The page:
365 NOLA Adventures

Look Closely: Do You See a Beautiful Park or An Absence of Affordable Housing?

I’m still working on this housing article for The Gambit, and they’ve given me 2,000 words, which is the most I’ve ever gotten for a paid gig!

The topic is so interesting — and I’m learning so much — that even 2,000 words isn’t enough space.  Good thing I have a blog to share some of the cooler stuff I might not be able to fit in the printed story.

I’m finishing up interviews, and I’ve gotten to chat with so many different people with so many different viewpoints: the developer, the architect, the Housing Authority of New Orleans, a fair housing advocacy group, a displaced resident, and the President of the local neighborhood association.  I’ve spoken to neighbors with opinions all over the map; those who are for the plan, as well as those who are against it for reasons as varied as those who wish it was 100% affordable housing, and those who don’t think it should be housing at all.

I recently learned a little bit about another space in the Bywater that’s part of the same narrative.  It’s called Clouet Gardens, and by all appearances, it’s a community park.  I’ve been in there a couple of times prior, and bike by it often.  There are beautiful flowers, some open space, a swing, some giant trees — it’s a gorgeous space and a positive addition to the neighborhood.

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Photo from the Clouet Gardens Facebook page.

Except, it’s not actually meant to be a community garden.  It’s owned by the Housing Authority of New Orleans (HANO), and it’s meant to be affordable housing for lower-income New Orleanians.

HANO has more than 35,000 residents on their wait list for affordable housing, and the expectation is that the property they own (with the help of funding from the federally-run Department of Housing and Urban Development) will be used to help residents on this list.

But, when Clouet Gardens created the park, they saw an empty, overgrown lot and no plans for it.  So they turned it into something the community loves.  They use the space to hold outdoor movie screenings on Halloween, to host weddings, to hold flower sales for Mother’s Day, for strolling neighbors to enjoy, and even for a kid market (which isn’t for parents to sell misbehaved children — its for kids to sell fun things they make).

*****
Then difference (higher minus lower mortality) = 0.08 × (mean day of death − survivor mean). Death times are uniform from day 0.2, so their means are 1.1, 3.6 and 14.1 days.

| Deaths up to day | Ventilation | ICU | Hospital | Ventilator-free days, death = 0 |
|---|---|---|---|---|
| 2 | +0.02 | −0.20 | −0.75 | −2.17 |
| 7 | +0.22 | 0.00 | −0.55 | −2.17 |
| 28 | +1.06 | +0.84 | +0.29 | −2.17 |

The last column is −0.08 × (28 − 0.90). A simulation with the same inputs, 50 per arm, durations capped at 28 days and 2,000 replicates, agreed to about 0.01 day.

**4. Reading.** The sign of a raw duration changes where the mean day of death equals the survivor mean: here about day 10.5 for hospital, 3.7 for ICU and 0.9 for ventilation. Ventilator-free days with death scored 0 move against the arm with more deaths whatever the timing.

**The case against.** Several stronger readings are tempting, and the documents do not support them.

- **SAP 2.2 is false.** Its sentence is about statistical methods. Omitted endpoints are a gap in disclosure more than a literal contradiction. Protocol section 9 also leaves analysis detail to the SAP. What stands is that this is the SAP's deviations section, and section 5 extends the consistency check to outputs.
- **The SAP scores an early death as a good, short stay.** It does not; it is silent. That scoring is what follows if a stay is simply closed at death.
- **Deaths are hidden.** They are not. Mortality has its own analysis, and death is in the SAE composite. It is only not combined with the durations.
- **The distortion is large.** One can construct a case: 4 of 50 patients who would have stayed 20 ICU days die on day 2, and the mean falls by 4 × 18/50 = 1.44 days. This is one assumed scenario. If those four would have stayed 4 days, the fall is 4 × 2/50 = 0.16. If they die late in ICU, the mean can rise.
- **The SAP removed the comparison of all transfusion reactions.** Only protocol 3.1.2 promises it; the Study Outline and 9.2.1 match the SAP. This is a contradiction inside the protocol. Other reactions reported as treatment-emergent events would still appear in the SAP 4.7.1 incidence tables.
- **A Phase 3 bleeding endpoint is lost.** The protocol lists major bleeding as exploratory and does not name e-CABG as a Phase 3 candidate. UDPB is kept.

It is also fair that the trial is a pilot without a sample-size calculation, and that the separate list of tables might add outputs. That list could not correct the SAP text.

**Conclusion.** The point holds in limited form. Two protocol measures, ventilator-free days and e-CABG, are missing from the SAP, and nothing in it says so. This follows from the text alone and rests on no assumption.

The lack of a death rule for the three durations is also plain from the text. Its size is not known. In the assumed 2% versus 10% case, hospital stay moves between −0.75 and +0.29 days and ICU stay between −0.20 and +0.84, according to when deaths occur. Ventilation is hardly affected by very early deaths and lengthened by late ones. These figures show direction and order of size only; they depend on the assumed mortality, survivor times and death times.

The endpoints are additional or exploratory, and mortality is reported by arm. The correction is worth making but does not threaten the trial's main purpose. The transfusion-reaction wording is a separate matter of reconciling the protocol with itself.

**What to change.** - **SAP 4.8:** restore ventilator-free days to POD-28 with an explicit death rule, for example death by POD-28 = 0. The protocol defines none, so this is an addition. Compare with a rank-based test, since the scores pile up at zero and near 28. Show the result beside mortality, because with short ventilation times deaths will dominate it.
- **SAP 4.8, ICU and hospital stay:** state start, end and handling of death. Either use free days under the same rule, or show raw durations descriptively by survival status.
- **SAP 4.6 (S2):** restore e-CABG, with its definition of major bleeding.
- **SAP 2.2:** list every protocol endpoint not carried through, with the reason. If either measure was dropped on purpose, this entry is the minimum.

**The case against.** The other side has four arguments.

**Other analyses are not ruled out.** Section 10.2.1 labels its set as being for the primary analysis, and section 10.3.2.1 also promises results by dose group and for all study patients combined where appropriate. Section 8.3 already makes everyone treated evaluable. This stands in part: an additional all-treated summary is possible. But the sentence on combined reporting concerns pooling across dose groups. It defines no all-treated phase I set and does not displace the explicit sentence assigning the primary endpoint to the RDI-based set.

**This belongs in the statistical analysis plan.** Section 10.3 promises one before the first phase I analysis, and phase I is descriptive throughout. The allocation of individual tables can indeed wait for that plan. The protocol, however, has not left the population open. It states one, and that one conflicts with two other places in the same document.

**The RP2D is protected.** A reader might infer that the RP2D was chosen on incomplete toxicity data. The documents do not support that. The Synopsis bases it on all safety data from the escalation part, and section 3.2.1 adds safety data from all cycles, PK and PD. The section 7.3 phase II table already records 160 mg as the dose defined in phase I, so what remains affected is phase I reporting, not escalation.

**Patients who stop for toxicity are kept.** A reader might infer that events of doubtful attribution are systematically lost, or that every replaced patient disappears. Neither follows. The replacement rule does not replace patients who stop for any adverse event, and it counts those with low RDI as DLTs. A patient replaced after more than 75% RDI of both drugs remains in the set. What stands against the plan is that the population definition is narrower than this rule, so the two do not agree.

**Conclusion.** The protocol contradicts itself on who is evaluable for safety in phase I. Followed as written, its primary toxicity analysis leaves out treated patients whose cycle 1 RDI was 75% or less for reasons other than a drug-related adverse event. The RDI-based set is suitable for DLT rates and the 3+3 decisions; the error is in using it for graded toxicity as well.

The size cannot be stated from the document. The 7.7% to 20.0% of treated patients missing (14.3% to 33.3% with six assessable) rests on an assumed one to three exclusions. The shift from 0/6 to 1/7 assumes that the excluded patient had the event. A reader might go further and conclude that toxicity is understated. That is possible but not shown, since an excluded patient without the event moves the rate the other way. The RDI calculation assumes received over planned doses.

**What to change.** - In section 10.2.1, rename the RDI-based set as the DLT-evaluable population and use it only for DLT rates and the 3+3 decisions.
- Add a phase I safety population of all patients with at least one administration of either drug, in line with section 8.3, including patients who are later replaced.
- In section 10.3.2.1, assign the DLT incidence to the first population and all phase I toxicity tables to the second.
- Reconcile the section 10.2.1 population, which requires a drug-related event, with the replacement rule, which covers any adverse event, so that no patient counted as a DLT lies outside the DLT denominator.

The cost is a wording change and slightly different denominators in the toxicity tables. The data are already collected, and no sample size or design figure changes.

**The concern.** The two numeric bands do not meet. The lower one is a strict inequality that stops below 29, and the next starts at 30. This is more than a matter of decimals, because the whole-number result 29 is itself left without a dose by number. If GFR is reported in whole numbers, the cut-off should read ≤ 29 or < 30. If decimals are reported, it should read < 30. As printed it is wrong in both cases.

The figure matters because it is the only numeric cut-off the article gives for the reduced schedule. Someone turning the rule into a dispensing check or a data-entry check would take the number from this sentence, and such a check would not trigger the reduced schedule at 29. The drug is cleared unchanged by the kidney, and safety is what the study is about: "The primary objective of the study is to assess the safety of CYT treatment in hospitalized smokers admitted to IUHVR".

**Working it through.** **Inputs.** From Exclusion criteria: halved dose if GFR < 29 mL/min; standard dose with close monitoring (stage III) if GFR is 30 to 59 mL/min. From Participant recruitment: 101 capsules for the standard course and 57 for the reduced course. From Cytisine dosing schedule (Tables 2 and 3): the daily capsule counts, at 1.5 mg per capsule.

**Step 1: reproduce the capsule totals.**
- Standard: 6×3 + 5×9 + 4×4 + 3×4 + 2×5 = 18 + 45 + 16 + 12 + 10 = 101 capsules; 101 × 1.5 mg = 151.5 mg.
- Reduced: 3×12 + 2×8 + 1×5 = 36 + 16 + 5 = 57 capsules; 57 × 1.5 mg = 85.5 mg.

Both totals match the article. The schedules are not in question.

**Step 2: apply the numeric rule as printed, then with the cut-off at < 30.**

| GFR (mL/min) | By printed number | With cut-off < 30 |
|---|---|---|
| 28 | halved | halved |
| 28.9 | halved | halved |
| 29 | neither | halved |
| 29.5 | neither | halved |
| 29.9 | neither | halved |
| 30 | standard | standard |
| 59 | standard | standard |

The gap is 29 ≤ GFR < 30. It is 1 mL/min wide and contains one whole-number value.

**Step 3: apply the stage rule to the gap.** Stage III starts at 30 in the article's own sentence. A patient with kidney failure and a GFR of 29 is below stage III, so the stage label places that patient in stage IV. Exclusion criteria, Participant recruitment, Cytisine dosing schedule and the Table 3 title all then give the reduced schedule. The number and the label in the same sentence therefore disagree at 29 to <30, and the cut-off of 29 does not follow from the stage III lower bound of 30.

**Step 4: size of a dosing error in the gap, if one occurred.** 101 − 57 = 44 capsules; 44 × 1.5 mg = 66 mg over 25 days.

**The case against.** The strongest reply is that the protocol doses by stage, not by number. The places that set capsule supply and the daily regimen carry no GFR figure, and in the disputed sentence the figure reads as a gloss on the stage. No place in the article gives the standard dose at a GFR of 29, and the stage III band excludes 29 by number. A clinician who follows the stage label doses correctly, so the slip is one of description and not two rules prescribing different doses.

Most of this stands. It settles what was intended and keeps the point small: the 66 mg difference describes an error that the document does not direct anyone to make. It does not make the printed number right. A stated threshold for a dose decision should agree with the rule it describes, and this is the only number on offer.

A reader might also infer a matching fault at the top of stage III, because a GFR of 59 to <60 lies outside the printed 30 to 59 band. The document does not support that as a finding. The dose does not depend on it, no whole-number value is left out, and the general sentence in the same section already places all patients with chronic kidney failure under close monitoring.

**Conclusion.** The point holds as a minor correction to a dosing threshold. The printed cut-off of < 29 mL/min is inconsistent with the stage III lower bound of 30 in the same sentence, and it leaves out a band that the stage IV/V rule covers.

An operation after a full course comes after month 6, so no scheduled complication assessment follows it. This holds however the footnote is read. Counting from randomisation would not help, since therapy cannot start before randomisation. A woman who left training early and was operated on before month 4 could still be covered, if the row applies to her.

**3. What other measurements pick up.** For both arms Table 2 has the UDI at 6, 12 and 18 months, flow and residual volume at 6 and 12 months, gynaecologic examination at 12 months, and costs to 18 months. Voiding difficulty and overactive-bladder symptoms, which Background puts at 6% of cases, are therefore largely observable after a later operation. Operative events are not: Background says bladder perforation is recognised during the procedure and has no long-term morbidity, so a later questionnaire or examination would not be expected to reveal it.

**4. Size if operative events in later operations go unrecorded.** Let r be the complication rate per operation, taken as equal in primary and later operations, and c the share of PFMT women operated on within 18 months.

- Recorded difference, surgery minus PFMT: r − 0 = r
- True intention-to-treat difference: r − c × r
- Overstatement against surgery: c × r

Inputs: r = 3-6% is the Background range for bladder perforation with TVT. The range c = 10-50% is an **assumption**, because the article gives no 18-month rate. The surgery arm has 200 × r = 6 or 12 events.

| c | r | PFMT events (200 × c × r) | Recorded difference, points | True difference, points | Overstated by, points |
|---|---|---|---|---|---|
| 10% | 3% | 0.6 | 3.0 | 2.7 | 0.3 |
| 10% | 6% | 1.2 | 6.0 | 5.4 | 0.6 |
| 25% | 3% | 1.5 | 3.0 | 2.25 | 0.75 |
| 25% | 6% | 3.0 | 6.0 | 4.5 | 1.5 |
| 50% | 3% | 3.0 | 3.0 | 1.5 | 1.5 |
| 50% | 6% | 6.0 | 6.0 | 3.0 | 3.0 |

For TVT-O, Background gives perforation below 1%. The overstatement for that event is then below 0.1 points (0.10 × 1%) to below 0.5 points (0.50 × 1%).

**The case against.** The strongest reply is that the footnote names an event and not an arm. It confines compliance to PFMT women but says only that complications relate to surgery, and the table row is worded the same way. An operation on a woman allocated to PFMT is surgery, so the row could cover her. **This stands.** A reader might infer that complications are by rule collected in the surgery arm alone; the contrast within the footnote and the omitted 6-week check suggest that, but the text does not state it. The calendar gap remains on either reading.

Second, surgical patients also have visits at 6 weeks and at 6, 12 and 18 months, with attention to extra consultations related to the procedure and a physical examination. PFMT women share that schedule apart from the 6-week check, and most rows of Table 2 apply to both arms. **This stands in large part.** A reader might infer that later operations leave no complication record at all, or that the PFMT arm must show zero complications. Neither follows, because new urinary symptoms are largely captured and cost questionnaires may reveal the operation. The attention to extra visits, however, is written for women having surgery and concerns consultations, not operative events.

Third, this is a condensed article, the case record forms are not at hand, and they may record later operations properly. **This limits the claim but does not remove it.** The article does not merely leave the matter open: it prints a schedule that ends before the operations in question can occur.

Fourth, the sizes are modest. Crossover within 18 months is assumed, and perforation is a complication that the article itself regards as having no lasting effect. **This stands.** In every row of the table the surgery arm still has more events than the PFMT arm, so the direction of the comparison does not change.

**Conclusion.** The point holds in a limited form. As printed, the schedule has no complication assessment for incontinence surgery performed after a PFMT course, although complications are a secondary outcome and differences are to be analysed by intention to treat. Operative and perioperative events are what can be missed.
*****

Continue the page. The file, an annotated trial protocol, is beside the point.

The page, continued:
And, so, when HANO was ready to make use of the lot to satisfy their mission of providing affordable housing, it met resistance from a neighborhood that didn’t want to lose their kind-of-secret garden.

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Photo from the Clouet Gardens Facebook page.

I have an opinion.  Personally, I think affordable housing is more important.  But, I also don’t think there’s a “bad guy” in this story.  One could say this is a case of “Not in My Backyard,” and maybe there are a few people involved here who are just opposed to affordable housing in their neighborhood.  But my hunch is people just really love this park they’ve gotten used to.  And that’s a reasonable way to feel.

So HANO, who is making strides in developing other parts of the Bywater and city for more units of affordable housing has decided to allow Clouet Gardens to remain, at least for now.

It’s not really the outcome I wanted to see.  Markeys Park, after all, is just down the street.  Crescent Park is another block or so away.

But Clouet Gardens is a beautiful space and I don’t think my neighbors are bad people for wanting to protect it.  It’s a debate worth having.

That debate is one taking place all across the Bywater (and in many parts of the city), and that’s what my Gambit article is going to be about.

1 thought on “Look Closely: Do You See a Beautiful Park or An Absence of Affordable Housing?”

  1. It makes sense for HANO to de-prioritize Clouet Gardens for development, because they have other properties that are blighted, detriments to their surrounding communities. This space, by contrast, is an asset to its neighborhood and very well cared for. The community adopted the land before HANO received it, and they have a long record of positive use. HANO is right to prioritize the development of spaces that most need transformation.

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